The Future Practice of Law
Edited by William van Caenegem and Mary Hiscock
Chapter 15: Advocacy before an international arbitral tribunal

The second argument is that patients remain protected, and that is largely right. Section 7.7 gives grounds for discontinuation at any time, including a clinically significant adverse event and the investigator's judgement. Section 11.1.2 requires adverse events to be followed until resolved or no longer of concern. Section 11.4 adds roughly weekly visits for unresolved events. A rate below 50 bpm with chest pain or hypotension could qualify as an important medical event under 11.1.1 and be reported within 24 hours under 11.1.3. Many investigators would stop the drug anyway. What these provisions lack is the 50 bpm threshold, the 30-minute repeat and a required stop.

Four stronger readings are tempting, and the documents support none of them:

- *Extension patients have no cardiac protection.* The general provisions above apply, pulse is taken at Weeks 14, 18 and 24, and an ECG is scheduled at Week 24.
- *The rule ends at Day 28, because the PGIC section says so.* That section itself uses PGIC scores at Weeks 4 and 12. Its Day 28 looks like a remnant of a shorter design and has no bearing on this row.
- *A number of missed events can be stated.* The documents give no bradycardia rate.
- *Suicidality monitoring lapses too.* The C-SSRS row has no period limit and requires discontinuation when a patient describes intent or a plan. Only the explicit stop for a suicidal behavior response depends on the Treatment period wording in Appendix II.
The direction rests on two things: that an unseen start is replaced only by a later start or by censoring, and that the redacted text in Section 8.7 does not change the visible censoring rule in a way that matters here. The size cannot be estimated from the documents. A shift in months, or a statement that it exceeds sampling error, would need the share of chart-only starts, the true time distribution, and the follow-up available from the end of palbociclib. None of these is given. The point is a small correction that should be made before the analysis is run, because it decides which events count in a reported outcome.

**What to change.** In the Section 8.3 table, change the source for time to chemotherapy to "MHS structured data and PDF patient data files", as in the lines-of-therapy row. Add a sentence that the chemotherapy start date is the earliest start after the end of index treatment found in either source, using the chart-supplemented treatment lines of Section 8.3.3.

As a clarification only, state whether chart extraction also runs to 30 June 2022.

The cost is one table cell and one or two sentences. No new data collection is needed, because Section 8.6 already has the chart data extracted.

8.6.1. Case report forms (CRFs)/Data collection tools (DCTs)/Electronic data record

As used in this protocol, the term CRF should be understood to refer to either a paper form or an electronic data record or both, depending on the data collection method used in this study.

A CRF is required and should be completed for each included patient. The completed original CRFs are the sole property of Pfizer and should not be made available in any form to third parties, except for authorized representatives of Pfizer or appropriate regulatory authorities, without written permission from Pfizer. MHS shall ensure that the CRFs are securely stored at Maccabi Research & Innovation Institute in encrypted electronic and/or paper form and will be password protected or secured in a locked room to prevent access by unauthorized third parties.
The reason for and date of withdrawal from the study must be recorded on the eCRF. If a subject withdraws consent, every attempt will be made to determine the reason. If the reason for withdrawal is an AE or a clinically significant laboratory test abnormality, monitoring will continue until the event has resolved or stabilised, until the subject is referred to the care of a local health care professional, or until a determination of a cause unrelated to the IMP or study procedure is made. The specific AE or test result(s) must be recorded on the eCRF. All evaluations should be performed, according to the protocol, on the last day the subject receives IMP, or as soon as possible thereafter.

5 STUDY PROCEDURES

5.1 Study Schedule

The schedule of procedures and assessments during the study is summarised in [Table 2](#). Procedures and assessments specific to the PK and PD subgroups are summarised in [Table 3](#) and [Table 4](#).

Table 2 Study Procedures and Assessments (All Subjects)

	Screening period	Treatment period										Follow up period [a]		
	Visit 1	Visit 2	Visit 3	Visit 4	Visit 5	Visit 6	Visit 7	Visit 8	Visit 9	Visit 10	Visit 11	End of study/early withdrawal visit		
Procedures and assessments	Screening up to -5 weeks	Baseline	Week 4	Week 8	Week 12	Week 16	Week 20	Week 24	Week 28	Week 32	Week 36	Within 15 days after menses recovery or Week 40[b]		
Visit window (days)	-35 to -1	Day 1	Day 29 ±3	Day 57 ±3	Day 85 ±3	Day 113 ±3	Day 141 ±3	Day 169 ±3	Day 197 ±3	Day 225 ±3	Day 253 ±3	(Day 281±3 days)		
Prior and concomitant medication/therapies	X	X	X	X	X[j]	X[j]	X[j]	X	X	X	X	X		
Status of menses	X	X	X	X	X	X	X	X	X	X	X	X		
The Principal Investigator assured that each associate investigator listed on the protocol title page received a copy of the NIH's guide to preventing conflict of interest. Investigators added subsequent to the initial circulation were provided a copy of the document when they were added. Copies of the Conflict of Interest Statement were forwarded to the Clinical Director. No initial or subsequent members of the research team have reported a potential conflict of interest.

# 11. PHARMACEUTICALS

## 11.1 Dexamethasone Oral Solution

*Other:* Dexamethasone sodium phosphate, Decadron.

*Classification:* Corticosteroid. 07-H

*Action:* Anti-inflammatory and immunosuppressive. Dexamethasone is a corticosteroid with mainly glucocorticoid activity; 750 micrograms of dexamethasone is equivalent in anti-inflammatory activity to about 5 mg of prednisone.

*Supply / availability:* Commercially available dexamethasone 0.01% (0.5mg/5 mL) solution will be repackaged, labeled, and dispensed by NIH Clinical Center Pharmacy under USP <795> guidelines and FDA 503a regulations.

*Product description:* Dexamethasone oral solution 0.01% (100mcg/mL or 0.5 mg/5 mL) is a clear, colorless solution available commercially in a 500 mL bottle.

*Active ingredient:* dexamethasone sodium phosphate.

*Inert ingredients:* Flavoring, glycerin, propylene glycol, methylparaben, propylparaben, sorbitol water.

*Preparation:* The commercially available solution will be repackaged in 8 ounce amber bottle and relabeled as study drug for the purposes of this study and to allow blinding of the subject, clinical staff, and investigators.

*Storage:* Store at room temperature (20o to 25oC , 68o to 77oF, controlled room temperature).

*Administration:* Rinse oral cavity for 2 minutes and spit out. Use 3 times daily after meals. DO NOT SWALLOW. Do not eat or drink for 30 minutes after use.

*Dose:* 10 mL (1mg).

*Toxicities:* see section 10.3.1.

Litigation in domestic courts involves people, on both the bench and bar, who are trained in the same schools, have practised in the same legal regime for years and are therefore more familiar with the same legal culture, its specific practices and norms. Often the players will know or are familiar with each other. The same could not be said for the players in international arbitration. There, lawyers often deal with others from a totally different legal system, practice culture and working language, and whose values and understanding of legal principles are quite alien from theirs. The adjudicators, members of the arbitral tribunal, are the fact finders and the final arbiter of the rights of the parties. They (or at least the majority in a three-member tribunal, namely, the other party’s nominated arbitrator and the chair of the tribunal) often come from the leading ranks of the legal profession from another jurisdiction, different from those of the parties and counsel in the arbitration. It is not uncommon in international arbitration for the law of the arbitration agreement, the law of the arbitration (determined primarily by the seat of the arbitration), and the substantive law of the contract, to have little or no link at all with each other. Sometimes the arbitrators may have no familiarity or practical knowledge of any of them. Often where these different laws conflict with each other, the persuasive ability of counsel can make the crucial difference in the eventual outcome of the arbitration.
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